There are lighter subjects one could take on to photograph. The disturbing and depressing feeling that continues to overcome one in light of the unspeakable horrors from the Nazi era is difficult to capture in a word or a picture. In an article by Jürgen Habermas that was published in "DIE ZEIT", a German weekly, in the course of discussion revolving around the Holocaust memorial designed by Peter Eisenman, the philosopher from Frankfurt wrote: "A depiction of a breach of civilization using the means of art is diffi cult, perhaps impossible. Yet there is no better medium for the act that seeks its symbolic expression here than that of fine art whose aloof taciturnity remains the most likely to spare [us] from embarassments, making light of things and the trap of false abstraction." The Spanish author Jorge Semprun, himself a survivor of the concentration camp in Buchenwald, banked on 'productive forgetting' in his texts as a result of the survival of the fittest, survival that necessarily fosters an interim disappearance of mnemonic symbols, their 'archaelogization'. But the former extermination camps are there, and with them the wretched certainty of the greatest crime against mankind in history. In the epilog to Dirk Reinartz's "Totenstill" ('Dead Silent'), an intense black-and-white documentary film, Christian Graf von Krockow writes: "The silence of the erstwhile camps and today's memorial sites, the deathly silence: To the extent that we hear it, we are faced with the last, burdening question: Can what once was return?" This special silence and atmosphere is what embraces one and generates a charged, emotion-laden presence that one cannot draw away from. As the non-affected we get a vague, terrifying inkling of the dimension and system inherent to the Holocaust. Photographers who lived during this dark age of history had an easy time supplying authentic proof of the horror. When George Rodger, a co-founder of Magnum, the legendary photographer's agency, photographed the mountainous stacks of corpses in Bergen-Belsen and Margaret Bourke-White focused her camera on the concentration camp in Buchenwald, the horrifi ed general public was confronted with the scale of Shoah for the fi rst time. And even those pictures were able to convey only little of what actually occurred in the camps and on what true scale. Margaret Bourke-White said that the camera was a relief because it created a barrier to the horror she had viewed in Buchenwald. The photographs of suffering and misery taken back then have become an inextinguishable part of our collective memory, a reminder that exists at all times that makes the yearning for normalcy impossible. More recent photographic treatments of the topic, such as the remarkably unpretentious color photos of Auschwitz-Birkenau by Andreas Magdanz coupled with moving text sources, mostly make use of the medium's matter-of-fact documentary level. Till Leeser has deliberately decided to take a different path in his work "Displaced Memories". He replaces image sharpness with blurring, unambiguity with veiled implication. He himself says that the eye doesn't come to rest on a blurred picture. The aspect of visual swimming creates uncertainty, an inconcludable process that corresponds to one's own bias. The situation here deals less with describing an indifferent state than with transposing that special, vague feeling that everyone is familiar with who has ever entered one of the former extermination camps. As a rule the visual process runs exactly the other way round: The precise order as if plotted by compass is immediately noticeable upon visiting one of the camps. "For the eye, the irregular is nowhere in sight," is how Christian Graf von Krockow describes it. Besides this, the memorial sites today are above all places for tourists where being alone with one's own feelings and impressions is hardly possible. One is acquainted with the pictures of the barracks, watchtowers, gas chambers, crematoriums, ramps and the rest of the camps' inventory consisting of films, books, documentation and, well, one's own visits, too. A few intimations are enough even in Till Leeser's pictures to call up the whole program stored within us. And yet, for all those who have not been traumatized and have no personal experience of existential suffering, this remembering aims above all at the shock experienced by the recognition that this immeasurable breach of culture was able to originate from a purportedly civilized Germany an unbearable stigma that keeps us suffering due to our own country to this day, because instinctively we know that this guilt is not the kind that can be atoned for. "Auschwitz remains insurmountable, a wound healed merely superficially through public mourning effort at the usual celebrations exchanging condolences," writes Evelyn Finger with logicalconsistency in her critique of the impressive Thalheim fi lm "Am Ende kommen Touristen" ('In the end, tourists come') published in "Die Zeit". The film makes how we deal with Auschwitz the theme of discussion. "Displaced Memories" illustrate the entire tragedy. Till Leeser terms it the disquieting blurriness. The vagueness of the pictures is equally an expression of the personal uncertainty, of the "indescribable" just as much as for the "danger of disappearing and being forgotten". The complete dissolution of form is implied by frayed contour. One doesn't have to explain the pictures to sense that blurriness has been deliberately employed as a stylistic tool because it cannot impart a clear attribution nor a description. Till Leeser is not hiding himself behind the laconic eye of pure documentary photography. He is risking something. His unusual attempt is a multilayered statement which can be interpreted and discussed in various directions. It is not least of all a significant expression of his own inadequacy and doubt in being able to give the unspeakable a name. He freely admits that visiting the camps triggers a feeling of great sadness within him. That is precisely the moment that is so authentic for all of us. Our personal confrontation with the Holocaust is comparable to the throes of Tantalus. We fi nd no relief. The things shrink back from us. Till Leeser avoids the trap of aesthetifi cation due to the latent threat and apprehensiveness emanating from the pictures. Like a nightmare, the black colonnade perspectives lead to dark holes. These are no places for hope. The light that wells up throughopenings here and there seems as if pressed out by the darkness. Reduced as they are, the pictures have an overpowering presence which retraces the density of experiences and feelings in a nearly pure form, thus becoming valid metaphors for the "untold".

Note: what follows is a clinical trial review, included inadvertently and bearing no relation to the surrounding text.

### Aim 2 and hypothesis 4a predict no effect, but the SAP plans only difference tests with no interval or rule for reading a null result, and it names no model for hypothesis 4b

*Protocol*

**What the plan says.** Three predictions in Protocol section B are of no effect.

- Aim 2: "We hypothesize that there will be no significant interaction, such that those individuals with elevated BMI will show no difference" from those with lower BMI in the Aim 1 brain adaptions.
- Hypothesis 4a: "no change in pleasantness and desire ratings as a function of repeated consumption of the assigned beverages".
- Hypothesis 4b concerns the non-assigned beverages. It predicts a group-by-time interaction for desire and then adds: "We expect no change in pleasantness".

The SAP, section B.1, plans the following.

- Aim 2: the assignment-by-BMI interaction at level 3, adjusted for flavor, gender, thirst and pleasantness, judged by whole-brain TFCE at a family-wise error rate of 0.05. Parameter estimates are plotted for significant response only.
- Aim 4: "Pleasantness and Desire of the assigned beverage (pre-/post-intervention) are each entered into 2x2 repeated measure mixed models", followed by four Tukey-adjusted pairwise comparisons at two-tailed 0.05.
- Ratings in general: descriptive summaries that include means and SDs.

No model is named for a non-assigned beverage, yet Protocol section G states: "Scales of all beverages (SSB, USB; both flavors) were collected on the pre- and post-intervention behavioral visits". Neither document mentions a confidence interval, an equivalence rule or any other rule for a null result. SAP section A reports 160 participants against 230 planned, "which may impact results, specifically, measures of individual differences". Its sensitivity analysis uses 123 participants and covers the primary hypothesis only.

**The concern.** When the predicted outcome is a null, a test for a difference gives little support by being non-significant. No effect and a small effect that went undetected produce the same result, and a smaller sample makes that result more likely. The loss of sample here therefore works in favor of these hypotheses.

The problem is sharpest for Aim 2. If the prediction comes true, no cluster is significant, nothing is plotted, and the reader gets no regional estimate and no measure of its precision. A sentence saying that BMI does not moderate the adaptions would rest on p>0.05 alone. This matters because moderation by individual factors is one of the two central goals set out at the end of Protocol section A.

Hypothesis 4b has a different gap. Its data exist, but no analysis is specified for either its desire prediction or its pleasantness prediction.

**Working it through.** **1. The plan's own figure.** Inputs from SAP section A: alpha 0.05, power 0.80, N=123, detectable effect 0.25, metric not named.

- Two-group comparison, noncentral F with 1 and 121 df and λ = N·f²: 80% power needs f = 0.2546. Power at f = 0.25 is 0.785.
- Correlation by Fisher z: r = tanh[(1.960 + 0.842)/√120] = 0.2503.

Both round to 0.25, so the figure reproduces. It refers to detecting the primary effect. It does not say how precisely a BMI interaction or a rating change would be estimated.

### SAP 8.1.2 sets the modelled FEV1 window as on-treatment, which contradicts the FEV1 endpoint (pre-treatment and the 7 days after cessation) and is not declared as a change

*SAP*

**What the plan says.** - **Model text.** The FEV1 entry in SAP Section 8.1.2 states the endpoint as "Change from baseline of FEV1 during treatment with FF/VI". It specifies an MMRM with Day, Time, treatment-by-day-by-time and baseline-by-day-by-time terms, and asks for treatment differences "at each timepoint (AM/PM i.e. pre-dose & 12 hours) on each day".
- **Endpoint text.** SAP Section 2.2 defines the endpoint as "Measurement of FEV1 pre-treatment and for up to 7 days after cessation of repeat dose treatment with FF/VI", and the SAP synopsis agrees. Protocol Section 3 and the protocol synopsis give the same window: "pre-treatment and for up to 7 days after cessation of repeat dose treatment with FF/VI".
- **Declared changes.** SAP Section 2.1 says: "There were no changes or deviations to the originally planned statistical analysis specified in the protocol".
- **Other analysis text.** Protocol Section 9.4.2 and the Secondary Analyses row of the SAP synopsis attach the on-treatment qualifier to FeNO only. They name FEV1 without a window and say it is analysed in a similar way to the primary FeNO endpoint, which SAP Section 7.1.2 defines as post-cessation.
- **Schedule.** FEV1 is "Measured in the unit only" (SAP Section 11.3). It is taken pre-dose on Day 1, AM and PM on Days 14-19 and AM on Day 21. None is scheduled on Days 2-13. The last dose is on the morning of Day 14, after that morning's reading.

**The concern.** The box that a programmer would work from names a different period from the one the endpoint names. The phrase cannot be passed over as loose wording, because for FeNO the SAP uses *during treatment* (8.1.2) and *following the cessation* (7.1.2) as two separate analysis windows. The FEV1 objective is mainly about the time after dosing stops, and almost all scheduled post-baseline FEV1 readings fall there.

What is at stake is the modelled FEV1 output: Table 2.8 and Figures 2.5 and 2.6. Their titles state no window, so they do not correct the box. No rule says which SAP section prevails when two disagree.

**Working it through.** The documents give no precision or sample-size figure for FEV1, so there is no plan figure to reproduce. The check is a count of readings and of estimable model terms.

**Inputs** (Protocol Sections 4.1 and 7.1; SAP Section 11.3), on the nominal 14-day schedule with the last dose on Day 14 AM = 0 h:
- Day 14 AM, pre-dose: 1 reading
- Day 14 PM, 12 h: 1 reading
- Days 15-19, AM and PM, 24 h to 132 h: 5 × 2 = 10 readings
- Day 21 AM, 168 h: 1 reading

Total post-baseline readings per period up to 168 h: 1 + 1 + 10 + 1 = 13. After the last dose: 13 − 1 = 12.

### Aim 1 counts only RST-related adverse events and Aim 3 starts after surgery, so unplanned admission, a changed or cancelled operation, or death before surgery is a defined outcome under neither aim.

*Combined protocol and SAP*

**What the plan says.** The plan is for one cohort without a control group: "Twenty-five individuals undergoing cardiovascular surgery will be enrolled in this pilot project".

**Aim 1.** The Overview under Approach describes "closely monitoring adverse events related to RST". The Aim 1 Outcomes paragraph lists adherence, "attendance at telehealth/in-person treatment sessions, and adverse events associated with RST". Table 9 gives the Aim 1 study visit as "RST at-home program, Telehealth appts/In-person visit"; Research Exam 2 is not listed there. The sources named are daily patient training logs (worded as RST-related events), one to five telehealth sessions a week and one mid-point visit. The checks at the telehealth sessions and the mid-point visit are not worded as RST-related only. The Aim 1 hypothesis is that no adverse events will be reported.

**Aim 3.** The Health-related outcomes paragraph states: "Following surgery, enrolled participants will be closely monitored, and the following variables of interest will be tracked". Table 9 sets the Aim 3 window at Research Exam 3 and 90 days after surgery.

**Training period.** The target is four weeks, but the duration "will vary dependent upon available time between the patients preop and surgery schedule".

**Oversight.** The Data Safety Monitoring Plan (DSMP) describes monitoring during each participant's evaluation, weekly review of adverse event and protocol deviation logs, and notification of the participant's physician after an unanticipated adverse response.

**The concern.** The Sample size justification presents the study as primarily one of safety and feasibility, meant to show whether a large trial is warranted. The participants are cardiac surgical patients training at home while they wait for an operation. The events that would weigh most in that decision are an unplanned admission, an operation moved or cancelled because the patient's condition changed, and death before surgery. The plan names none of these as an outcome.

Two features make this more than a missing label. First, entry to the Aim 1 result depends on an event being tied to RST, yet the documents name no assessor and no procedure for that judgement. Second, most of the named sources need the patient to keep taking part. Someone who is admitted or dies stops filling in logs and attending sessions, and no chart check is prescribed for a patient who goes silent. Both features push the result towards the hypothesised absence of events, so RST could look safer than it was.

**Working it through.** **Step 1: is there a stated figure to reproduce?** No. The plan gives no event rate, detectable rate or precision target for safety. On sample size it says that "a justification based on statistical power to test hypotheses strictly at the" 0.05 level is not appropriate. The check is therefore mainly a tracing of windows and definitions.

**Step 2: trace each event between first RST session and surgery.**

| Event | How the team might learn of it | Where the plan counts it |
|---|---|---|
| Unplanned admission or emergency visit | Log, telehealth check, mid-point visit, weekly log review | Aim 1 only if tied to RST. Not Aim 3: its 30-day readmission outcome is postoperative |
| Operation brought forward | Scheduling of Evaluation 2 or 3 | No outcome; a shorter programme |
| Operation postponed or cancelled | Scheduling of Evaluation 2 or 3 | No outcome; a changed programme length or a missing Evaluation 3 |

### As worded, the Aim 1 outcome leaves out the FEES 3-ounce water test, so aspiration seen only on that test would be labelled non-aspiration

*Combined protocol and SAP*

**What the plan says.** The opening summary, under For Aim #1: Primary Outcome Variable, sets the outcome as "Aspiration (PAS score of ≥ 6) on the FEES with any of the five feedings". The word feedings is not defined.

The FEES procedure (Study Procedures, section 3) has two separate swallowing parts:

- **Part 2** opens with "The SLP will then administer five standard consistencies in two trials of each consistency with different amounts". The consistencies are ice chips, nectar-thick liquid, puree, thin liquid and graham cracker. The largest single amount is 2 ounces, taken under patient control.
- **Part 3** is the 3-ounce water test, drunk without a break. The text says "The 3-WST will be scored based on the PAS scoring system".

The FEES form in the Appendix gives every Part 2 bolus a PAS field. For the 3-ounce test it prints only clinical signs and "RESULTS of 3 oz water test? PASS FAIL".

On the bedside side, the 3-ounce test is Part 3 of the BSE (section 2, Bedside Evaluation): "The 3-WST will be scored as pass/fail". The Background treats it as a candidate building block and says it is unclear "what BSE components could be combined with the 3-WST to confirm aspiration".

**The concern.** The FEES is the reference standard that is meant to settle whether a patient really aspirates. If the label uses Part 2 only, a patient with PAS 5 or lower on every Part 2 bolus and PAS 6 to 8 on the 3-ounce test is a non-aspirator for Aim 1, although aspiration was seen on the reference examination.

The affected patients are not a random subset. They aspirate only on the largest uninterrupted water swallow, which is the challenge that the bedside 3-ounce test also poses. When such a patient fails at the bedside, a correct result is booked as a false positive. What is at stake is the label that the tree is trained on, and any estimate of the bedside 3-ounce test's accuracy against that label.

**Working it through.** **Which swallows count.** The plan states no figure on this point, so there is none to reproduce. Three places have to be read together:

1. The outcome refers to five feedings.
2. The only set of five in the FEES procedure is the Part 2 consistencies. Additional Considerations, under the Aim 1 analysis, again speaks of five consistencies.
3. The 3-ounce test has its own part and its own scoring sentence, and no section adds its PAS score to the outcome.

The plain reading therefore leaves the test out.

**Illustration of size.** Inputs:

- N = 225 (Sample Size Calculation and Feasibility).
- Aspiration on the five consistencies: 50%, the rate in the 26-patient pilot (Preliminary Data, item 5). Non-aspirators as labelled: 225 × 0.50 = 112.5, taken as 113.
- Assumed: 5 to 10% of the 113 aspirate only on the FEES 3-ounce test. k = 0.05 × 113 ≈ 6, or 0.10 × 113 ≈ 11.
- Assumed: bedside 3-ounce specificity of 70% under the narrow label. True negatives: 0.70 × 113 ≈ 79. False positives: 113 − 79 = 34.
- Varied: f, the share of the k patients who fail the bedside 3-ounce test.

Rainer Danne Städtische Galerie/ Kunstverein Iserlohn